The following four charts show the evolution of the liquidity of the four main UST exchanges:

From a technical analysis perspective, the red bar after these bars means there was no such a buy.

B) Regarding the sale of BTC “to buy UST,” the first purchase occurred on the 8th of May. Technically, the bar doesn’t show any particular volume change. The increase in volume in that bar was due to the break of the “34413$” support. Each bar that breaks support has an increasing volume due to Stop Loss execution. The next chart shows the normal volume on both volume profile and classic volume for that date:

Selling 80,000 BTC within two days from a single part should significantly drop the chart, yet on May 8 and 10, the total amount of BTC sold worldwide in every exchange was 199.65k BTC. LFG has stated that they have sold half of that volume.

The selling volume on May 8 on all exchanges was 62.02k BTC; the previous days, the volume was 56.4k, 73.77k, and 45.17k. Therefore, there was no volume increase, representing a sell of 50k BTC from a single account. The next charts show these data:

Finally, if we look closely at the total UST chart, we can see a larger drop than the 8th of May drop, yet LFG didn’t move any of their reserves at that time, which leads to the question of why they acted quickly this time. The following charts compare both drops:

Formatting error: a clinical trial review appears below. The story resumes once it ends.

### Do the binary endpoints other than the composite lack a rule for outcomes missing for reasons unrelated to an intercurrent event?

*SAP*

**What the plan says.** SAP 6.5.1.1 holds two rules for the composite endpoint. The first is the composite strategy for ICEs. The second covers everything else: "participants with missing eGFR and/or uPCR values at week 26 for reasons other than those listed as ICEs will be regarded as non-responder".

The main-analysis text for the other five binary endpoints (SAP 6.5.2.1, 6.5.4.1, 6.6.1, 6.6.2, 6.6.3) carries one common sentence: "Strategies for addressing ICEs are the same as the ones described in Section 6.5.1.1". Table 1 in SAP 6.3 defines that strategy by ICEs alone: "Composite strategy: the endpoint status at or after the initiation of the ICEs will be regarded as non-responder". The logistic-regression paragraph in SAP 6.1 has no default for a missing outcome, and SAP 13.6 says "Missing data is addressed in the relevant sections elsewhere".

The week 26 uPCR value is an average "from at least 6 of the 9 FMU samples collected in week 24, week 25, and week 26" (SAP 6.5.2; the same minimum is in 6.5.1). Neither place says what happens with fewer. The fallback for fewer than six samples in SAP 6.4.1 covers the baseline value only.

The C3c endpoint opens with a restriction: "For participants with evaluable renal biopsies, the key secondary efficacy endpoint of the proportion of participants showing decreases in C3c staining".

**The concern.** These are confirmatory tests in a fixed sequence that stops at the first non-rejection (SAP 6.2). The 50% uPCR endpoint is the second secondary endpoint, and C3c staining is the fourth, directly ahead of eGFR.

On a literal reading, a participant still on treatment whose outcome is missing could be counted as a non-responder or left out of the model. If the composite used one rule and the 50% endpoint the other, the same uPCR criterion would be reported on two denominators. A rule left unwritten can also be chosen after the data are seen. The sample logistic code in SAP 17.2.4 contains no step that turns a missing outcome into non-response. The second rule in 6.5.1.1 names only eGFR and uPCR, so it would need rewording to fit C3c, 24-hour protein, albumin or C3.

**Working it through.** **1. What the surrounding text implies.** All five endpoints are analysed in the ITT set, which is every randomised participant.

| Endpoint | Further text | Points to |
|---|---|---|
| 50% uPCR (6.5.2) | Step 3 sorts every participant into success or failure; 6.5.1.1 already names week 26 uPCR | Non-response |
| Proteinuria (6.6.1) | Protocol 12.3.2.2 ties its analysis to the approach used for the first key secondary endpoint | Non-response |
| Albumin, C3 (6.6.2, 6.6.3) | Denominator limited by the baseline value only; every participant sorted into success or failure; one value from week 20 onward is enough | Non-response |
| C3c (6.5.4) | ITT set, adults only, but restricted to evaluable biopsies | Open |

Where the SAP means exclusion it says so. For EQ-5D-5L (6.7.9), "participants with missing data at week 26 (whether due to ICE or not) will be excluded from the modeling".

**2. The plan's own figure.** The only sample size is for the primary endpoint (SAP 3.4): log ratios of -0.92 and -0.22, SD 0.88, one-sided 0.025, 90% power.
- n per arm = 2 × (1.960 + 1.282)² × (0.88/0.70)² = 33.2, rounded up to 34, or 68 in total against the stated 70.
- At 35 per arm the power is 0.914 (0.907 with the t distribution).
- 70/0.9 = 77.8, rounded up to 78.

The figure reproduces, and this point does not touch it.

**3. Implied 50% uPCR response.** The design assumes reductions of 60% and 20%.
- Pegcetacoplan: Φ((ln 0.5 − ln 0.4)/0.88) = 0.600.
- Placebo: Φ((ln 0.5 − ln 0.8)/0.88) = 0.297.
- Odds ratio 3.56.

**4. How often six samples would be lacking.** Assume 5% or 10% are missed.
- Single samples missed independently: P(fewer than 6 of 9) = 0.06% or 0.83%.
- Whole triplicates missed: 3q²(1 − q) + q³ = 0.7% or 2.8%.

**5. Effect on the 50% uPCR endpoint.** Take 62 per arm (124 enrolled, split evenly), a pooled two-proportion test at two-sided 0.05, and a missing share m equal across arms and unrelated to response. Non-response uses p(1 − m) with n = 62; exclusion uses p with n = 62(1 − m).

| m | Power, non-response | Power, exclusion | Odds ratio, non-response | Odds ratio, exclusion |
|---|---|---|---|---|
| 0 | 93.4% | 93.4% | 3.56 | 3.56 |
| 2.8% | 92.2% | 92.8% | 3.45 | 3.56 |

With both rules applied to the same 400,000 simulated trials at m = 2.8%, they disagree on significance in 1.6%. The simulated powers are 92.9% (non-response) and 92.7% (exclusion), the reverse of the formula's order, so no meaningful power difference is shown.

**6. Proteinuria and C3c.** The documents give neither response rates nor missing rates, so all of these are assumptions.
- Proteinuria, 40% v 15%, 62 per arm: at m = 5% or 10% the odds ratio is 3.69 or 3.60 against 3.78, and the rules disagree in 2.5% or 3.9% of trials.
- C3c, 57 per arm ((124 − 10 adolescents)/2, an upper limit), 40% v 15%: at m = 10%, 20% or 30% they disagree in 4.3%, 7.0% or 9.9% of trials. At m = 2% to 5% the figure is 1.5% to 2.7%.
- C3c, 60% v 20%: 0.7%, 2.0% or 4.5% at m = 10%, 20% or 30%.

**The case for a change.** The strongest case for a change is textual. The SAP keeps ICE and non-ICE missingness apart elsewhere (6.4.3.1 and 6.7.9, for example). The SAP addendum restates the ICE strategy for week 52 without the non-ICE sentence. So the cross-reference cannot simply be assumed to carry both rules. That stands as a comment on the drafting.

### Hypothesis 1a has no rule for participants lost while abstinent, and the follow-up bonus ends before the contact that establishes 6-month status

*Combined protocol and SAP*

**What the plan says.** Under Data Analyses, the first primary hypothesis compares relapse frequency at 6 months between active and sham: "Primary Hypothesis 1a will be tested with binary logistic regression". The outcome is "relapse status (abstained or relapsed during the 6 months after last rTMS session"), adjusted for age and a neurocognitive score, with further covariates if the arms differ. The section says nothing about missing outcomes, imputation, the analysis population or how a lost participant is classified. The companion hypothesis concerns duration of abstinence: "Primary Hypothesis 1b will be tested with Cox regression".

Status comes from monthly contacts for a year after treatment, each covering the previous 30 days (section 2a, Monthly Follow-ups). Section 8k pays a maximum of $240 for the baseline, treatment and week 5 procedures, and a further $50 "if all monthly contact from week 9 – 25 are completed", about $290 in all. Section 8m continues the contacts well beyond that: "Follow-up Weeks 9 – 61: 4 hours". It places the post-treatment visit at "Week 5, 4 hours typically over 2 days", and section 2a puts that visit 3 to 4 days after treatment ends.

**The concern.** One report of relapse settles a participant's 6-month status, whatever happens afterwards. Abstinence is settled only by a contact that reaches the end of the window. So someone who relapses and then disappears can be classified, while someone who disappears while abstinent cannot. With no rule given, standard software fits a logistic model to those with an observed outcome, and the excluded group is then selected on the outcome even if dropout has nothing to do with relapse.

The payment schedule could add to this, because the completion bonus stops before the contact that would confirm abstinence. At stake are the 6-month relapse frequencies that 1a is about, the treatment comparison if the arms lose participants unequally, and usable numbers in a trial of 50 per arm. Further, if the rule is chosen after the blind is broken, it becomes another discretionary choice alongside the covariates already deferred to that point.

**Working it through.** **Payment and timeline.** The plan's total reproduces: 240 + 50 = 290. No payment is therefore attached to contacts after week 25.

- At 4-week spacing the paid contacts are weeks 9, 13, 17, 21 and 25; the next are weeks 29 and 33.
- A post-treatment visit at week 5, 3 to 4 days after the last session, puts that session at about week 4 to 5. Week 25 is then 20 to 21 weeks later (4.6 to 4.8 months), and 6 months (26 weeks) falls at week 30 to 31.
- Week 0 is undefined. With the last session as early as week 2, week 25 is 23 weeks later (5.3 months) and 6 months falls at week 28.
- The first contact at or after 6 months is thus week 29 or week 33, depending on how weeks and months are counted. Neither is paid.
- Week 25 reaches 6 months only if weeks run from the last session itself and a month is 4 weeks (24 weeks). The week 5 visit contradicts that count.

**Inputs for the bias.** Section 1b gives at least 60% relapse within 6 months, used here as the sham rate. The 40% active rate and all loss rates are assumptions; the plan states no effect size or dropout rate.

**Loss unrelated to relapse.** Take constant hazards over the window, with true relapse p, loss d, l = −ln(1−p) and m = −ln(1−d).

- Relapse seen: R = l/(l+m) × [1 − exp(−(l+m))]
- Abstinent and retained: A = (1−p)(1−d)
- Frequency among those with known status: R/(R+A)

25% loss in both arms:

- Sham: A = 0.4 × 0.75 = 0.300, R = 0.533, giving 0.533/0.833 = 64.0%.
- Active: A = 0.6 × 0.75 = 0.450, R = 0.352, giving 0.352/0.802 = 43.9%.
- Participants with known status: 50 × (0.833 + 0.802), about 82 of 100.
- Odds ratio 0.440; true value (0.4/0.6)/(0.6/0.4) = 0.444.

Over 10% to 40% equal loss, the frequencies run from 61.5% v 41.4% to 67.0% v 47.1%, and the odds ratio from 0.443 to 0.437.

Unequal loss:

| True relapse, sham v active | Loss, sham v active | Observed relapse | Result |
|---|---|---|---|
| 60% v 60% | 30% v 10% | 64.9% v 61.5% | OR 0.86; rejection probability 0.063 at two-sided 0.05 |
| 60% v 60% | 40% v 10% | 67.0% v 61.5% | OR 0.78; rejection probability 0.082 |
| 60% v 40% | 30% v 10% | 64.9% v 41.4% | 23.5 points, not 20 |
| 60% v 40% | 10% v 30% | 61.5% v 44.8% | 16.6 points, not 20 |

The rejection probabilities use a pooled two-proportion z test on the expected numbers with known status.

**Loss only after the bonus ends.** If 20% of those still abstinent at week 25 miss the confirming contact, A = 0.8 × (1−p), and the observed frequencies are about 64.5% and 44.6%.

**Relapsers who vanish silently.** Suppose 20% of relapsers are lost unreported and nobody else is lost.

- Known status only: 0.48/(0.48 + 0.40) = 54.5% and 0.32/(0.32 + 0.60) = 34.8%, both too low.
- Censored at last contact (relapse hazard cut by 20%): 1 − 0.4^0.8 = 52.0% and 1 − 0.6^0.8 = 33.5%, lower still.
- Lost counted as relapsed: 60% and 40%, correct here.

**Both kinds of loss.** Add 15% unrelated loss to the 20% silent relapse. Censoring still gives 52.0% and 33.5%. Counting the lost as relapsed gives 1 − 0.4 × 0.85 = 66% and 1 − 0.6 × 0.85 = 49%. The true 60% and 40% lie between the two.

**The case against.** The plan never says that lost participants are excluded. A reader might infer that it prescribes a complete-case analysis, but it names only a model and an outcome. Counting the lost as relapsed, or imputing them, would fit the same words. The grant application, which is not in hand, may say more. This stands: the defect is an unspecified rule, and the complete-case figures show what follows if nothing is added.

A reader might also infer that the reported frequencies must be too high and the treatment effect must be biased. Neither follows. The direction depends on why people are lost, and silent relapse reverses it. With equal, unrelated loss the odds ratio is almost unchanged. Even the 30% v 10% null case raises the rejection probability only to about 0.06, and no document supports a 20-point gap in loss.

In conclusion, the technical analysis and volume do not show massive buying in UST or a huge BTC selling.

Some Questions That Need to be Clarified

After analyzing the blockchain, it appears that the LFG should explain some transactions for transparency for the community and investors.

First of all, the transfer of 25012 BTC on May 9, 2022, with a value of 842 million USD:

Then, a series of transfers on May 9, 2022, totaling 70752 BTC and valued at 2,380 billion USD:

Given the off-chain nature of these transactions and their amount, we strongly recommend the LFG to communicate their purpose and intent.

Furthermore, it is unclear how much funds LFG currently has; the dashboard indicates that 1.5 billion were allocated to maintain the UST peg and accumulate BTC. However, it is unclear if these funds are available and how they were used during the crash.

What The LFG Should Do

Considering the abovementioned elements, we recommend not proceeding with the blockchain hard fork. This action will not solve the current issues and will, instead, lead to split a strong and united community.

We would suggest LFG publish the actions taken to maintain the UST peg and the reports of the transactions made on the exchanges. Given the circumstances and the amount involved, the highest level of transparency is required for the project’s and its community’s sake.

About Callisto Network

Founded by Dexaran,  co-founder of Ethereum Classic, Callisto Network is a blockchain platform that prioritizes security. We’ve conducted over 330 smart contract audits across platforms like Ethereum, Ethereum Classic, and EOS. In addition to our audits, we’ve developed the ERC 223 token standard and CallistoNFT standard, enhancements over existing standards that address flaws and offer new capabilities, further establishing us as industry leaders in crypto-security.

Trust The Blockchain, Audit Your Smart Contracts.